Monday, 20 October 2014

Grappling with the garden.



So our on-going fight with the roof continues and will probably go on for months. There is just the 2 of us doing the job and Dave works full time, so it seems to take ages to do anything. But around that job we also are grappling with the garden and trying to sort out the levels so that we don't have any problem with the water and unusual ponds in the garden this winter.

After having lots of discussions with the Mairie, they have provided soil for us to raise the garden levels up so that it is higher than the road and we can block off the water coming over from the lavoir. So far we are 2 large lorry loads in and still needing more. Due to not having our own mini digger (who has?) we have done this the old fashioned way with brute force and lots of digging and raking. This is how it's going.









Please excuse the weeds, it was something in the soil that arrived, we will weed kill them before we grass seed.

So now this is done we just have to dig out the old tree stump and get some more soil to fill in the last section before we can grass seed it all. We have built a raised flower bed in front of the hedge with a rock edging to block water out from the lavoir. The ground was nearly 2 ft lower before we did this. At the end of the photo above you can see the chickens helping with searching for grubs in the old tree stump.









Slowly we are getting there, we have already done 2 large sections of the garden, before we even started this. Its a huge change. this is what it has looked like in the past.






So hopefully I can soon show you a photo of the finished article, we are so close to finishing this now.



Wednesday, 15 October 2014

Beams, roofs and mud.


We have been doing a number of projects recently and have out of necessity had to go from one to the other and back again.

Our back barn roof was always going to be one of our scarier projects. The roof used to be connected to the rear wall but fell down many years ago, long before we got the house. There used to be a tree growing where the roof should be and the beams and rafters have been open to the elements for many years getting rain and weather damaged.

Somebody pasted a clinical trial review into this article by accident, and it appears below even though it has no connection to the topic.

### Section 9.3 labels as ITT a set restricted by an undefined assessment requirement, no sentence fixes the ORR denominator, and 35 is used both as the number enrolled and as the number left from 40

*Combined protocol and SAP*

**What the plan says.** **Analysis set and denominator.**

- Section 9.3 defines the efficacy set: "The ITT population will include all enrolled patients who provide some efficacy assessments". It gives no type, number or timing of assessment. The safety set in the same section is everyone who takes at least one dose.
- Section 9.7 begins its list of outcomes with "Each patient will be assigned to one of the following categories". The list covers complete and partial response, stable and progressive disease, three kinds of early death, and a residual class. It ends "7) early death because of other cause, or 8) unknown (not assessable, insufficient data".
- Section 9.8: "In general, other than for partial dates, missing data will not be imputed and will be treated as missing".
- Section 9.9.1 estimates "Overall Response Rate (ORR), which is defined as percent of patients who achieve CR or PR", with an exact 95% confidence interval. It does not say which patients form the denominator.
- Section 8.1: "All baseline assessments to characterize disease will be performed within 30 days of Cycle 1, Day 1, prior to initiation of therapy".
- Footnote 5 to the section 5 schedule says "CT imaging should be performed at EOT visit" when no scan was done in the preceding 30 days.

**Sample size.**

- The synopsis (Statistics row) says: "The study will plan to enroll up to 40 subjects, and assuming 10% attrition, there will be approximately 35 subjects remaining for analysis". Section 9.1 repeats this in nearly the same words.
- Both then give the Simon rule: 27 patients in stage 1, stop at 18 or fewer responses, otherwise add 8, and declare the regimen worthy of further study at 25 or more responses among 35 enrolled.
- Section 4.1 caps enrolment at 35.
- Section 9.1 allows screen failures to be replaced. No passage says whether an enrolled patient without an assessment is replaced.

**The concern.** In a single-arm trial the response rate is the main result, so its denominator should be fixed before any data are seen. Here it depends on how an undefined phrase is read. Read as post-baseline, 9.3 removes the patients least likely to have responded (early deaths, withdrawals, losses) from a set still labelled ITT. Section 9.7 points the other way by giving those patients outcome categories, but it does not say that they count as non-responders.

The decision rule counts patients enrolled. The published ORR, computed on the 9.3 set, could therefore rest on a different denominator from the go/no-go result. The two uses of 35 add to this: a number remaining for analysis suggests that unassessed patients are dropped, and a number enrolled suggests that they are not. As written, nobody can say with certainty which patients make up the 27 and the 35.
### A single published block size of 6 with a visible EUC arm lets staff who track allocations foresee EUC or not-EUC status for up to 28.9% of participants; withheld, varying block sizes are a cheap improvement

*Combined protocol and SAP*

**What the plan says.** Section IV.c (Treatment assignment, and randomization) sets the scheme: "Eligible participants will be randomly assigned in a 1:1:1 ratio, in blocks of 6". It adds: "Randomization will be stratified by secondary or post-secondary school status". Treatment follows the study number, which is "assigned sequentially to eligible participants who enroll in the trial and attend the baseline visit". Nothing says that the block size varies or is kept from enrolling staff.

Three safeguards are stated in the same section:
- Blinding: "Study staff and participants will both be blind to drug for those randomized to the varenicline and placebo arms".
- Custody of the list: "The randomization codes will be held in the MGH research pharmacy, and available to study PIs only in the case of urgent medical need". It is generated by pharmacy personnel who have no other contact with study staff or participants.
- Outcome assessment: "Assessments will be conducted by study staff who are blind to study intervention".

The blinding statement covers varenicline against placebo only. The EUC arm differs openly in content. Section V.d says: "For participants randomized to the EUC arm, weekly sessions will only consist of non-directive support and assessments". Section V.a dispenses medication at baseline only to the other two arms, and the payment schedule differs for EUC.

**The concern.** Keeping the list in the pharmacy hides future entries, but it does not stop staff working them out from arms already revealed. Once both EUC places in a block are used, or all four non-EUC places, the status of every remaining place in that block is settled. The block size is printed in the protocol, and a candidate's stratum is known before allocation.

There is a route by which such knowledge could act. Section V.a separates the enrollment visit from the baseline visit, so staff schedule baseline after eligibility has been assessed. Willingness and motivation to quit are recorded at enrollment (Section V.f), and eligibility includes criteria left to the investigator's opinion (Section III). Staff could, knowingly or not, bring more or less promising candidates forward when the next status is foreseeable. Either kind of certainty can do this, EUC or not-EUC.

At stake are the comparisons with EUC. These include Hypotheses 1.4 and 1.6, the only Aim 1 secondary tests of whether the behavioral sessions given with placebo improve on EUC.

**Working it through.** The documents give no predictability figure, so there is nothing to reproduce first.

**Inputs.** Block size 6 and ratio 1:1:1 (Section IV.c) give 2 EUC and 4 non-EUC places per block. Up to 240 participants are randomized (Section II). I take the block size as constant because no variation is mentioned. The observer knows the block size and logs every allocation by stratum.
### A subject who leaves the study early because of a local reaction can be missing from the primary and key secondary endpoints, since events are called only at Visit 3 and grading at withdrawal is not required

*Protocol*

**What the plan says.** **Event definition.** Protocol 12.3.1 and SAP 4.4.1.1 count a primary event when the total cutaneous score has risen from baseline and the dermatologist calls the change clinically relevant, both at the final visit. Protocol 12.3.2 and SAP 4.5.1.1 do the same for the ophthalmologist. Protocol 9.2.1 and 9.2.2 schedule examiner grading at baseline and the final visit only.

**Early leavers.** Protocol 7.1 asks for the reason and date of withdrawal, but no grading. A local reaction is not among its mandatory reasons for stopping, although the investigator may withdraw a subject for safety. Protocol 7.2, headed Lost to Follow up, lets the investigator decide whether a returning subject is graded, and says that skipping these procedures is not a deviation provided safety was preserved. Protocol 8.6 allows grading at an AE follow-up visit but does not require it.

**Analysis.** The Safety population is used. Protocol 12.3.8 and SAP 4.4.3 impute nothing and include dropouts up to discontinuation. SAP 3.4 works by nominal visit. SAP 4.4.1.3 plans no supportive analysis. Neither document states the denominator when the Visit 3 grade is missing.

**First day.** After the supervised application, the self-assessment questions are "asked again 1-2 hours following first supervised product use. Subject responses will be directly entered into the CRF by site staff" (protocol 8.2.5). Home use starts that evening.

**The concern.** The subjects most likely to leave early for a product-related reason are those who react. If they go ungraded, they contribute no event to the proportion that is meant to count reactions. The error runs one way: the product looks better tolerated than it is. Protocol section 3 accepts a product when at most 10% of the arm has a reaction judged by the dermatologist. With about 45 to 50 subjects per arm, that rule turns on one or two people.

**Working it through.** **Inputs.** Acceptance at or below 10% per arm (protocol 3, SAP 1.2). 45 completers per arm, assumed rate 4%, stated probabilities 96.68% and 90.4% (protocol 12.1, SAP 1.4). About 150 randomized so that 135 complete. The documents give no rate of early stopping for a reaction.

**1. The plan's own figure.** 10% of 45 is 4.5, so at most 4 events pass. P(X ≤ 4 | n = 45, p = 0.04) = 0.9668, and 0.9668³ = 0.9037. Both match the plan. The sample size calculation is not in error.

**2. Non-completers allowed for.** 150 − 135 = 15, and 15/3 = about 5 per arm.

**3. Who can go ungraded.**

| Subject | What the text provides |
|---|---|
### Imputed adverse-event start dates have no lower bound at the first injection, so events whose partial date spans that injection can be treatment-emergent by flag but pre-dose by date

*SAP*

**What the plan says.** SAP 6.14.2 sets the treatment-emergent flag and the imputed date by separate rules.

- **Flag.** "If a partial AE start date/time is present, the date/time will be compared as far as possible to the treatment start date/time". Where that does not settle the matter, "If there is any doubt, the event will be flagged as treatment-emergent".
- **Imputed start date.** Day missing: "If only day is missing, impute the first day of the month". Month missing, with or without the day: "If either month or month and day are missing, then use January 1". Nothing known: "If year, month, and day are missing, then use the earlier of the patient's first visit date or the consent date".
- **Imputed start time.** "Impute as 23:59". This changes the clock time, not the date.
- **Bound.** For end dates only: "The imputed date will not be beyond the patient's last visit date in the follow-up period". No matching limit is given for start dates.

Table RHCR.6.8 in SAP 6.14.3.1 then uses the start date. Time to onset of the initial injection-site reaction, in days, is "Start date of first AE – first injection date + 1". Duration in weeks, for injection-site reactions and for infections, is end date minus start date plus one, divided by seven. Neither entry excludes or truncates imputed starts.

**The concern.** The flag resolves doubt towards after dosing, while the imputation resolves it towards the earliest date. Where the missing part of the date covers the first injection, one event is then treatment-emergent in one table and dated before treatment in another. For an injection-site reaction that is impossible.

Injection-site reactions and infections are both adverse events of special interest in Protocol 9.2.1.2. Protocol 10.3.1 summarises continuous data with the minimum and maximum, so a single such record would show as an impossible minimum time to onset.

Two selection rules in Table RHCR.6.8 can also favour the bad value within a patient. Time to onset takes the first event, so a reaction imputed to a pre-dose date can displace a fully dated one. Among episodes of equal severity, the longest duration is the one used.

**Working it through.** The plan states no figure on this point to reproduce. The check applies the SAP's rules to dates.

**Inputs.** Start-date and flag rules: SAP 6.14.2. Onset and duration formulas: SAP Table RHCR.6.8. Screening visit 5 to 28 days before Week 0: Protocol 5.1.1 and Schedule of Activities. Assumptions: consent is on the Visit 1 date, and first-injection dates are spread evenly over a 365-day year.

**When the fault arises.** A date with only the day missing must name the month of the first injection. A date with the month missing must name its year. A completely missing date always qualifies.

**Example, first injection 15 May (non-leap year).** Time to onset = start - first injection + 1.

This is where a roof should have been.


The  Roof should have been joined to this wall.
But after a couple of years when we have been concentrating on the house and getting that water tight the roof on the barn is now in a  sorry state. We have done the front half up until the point of tiling. But we are worried (or rather Dave is) about putting the tiles on before we have shored up the back of the barn. So the front half of the barn has been re-chevroned (new rafters) and re-voliged (re-wooded) and has had a waterproof membrane put down for the moment while we attempt to concentrate on the back.


The front half of the barn with new wood on.

All re-wooded :)




The over long chevrons will be cut back when we have finished.

Membranes down.


The rotten end of a beam at the back of the house

These are holding the back of the roof up-.


End of this beam is slightly dead.

preparing to put the new beam in.

You can see the front half of the barn roof, all re-chevroned and voliged, and the collapsed back section being shored up.

One new beam and Support in place under the main upright. Ignore the roof edge, that still needs doing


So this main beam is in 3 more to go and a bastaing (roof end supporting beams that the rafters sit on). So the job has started, can we finish before winter? 

Ok the title on here says Beams, roofs and mud. The mud bit will now be carried into our next blog, don't want you all getting too bored do we.